Our Mission


SCROLL DOWN

Our Mission


  • quote
    — source
  • Your Text Here
    — Your source here
  • "quote
    — Your source here
  • Your Text Here
    — Your source here
 

    In many of our host countries, the predominate method of language learning is still rote memorization. Our programs provide students the opportunity to express their creative intellect through a dynamic learning environment. Our volunteers are encouraged to play games and sing songs with students. Learning and understanding takes place through creative problem solving and lots of improvisation.

 
 

     English is becoming the primary language for business and travel throughout much of the world. Having a well-educated population who can converse in this international language is critical to a country’s ability to self-actualize.

 
 

     In an age of globalization, occasions for cross-cultural encounters increase rapidly, as does the possibility for misunderstanding. Our volunteers and students have an opportunity to interact with people whom they might never otherwise meet. Our volunteers and hosts live together, eat together, and learn to acknowledge, as well as respect, differences and commonalities. The intimate environment of the LE experience leads to volunteers and hosts who are aware of cultural differences, and who are more sensitive to the diversity that exists across borders.

 
 

    Communities and countries are strengthened by the voluntary work of its members. Our volunteer teachers give their time, money, and enthusiasm in spending their summer using their for the benefit of their hosts. Our Country Coordinators who set up host families and school facilities offer the same spirit of volunteering. Host community members not only give space for classes, but they also create an open environment where volunteers feel welcome. Each party gives what it can to benefit one another and a spirit of cooperation and mutual benefit is established throughout the community.

 
 

     Learning Enterprises’ entire staff is comprised of college students or recent college graduates. At LE, young people have the chance to take on significant responsibilities and have a positive impact on the lives of people around the world. Few organizations would entrust a 21 year-old college student with the responsibility of administering the operations of an international non-profit, but we do just that – and with great results!

 
 
embed Block
Add an embed URL or code. Learn more.
audio Block
Double-click here to upload or link to a .mp3. Learn more.

Why LE?


Why LE?


 

Our Story


Our Story


1991The idea

Adam Tolnay, the founder of Learning Enterprises, worked in Hungary during his second year of university. Understanding the potential need for English instruction in the newly opened eastern bloc, he returned to the United States with the idea of starting an exchange program.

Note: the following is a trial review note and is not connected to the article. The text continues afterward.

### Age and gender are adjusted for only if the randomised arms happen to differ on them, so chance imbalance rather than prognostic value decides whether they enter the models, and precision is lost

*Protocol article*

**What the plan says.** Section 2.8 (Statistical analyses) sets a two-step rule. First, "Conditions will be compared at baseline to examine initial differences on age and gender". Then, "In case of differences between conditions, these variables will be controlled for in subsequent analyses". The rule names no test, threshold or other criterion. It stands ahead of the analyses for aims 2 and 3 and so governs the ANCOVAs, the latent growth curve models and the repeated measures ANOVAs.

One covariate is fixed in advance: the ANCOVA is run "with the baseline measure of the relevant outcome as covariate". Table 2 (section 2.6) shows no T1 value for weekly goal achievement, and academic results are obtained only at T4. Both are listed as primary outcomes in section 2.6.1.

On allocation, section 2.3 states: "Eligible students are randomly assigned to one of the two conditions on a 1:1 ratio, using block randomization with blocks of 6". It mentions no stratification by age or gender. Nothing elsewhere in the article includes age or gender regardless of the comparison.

1995Scale backs

Due to constraints of the time from 1995 to 1998, Adam scaled back the program, despite its success. Our program decreased to five volunteers in 1995, seven in in 1996 and only two in 1997. In 1998, only four people taught abroad.
Hosts: Hungary

2001Expansion

From 2001 to 2002, LE experienced an unprecedented period of expansion. During both of those summers, over forty volunteers taught with LE. Fourteen of those volunteers traveled to Europe, while the others went to one of the four new countries to join LE's list of host communities: Kyrgyzstan, Uzbekistan, China and Mexico. Thanks to the efforts of the Board of Directors, which included Christina Fleming, Chris Tyler and Ryan Podolsky, the once small program began to flourish into a non-profit with global reach.
Hosts: Hungary, Slovakia, Mauritius, Kyrgyzstan, Uzbekistan, China and Mexico

2004Further success

In 2004, Chris Tyler replaced Christina Fleming as Managing Director. We reestablished our program in China, while witnessing the most successful years of our programs in Mauritius and Mexico. We also added Romania and Panama to our group of host countries.
Hosts: Hungary, Slovakia, Mauritius, Mexico, China, Croatia and Romania

2006 Growth

From 2006 through 2009, our organization experienced years of growth and stabilization. Our staff, applicants and reach continued to increase. In 2006, LE passed the 100 volunteer mark and expanded to 130 by 2008. By 2015, we also carried out brief programs in Ethiopia, Indonesia, Egypt, Honduras, Lithuania, Turkey, Egypt and Moldova. Through the energy and enthusiasm of our management staff, we accomplished large scale fundraising, allowing the organization to cover expenses of recruitment, preparation, and programming.
Hosts: Hungary, Slovakia, Mauritius, Mexico, China, Croatia, Romania, Egypt, Lithuania, Moldova, Panama, Mongolia, Thailand, Brazil, Ethiopia, Honduras, Poland and Turkey